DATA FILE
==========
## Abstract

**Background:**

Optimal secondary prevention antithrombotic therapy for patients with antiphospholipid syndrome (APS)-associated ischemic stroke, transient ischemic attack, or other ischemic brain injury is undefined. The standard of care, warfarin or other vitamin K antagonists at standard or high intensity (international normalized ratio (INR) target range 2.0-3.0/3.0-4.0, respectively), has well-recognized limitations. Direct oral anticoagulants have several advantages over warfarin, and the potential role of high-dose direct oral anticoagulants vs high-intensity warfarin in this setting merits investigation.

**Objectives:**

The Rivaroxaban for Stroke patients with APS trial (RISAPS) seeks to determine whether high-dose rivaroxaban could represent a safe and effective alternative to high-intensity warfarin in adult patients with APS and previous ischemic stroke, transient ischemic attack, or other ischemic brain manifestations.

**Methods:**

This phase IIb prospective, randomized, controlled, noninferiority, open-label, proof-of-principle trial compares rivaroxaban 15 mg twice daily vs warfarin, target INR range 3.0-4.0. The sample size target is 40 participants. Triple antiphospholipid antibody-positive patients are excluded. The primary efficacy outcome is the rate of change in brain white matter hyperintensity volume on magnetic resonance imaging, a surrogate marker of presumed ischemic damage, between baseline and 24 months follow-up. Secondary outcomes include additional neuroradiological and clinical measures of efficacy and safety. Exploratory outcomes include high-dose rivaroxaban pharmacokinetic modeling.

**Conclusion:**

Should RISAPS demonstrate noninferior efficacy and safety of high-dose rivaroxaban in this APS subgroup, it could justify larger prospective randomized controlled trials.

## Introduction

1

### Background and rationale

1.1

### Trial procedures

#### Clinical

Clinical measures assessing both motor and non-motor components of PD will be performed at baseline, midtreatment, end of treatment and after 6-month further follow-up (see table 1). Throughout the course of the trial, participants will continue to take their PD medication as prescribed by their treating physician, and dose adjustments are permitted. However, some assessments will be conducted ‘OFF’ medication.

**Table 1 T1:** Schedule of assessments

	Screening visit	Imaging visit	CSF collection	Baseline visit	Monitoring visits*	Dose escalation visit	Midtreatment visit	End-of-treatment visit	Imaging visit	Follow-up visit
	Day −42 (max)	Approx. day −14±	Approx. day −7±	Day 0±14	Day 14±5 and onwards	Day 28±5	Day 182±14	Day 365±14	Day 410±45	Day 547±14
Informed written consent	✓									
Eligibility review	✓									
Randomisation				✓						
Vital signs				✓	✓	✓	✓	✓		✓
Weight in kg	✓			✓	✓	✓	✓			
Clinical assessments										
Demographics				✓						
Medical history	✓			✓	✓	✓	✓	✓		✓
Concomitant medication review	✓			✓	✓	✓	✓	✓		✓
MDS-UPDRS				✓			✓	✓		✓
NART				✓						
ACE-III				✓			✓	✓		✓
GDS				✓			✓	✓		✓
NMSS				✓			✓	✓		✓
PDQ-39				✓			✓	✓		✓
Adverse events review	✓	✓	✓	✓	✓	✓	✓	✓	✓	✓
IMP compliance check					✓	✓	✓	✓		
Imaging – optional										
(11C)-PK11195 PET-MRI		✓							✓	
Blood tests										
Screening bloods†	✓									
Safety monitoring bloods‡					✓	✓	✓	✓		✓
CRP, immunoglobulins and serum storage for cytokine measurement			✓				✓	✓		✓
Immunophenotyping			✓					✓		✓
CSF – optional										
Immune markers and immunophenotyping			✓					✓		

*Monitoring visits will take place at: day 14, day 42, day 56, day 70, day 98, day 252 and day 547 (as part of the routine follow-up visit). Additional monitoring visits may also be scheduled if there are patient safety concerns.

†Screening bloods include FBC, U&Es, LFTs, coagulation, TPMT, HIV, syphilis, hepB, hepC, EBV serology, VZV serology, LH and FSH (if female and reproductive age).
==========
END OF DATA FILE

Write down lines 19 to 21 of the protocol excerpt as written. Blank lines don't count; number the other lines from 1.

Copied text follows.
	Day −42 (max)	Approx. day −14±	Approx. day −7±	Day 0±14	Day 14±5 and onwards	Day 28±5	Day 182±14	Day 365±14	Day 410±45	Day 547±14
Informed written consent	✓									
Eligibility review	✓									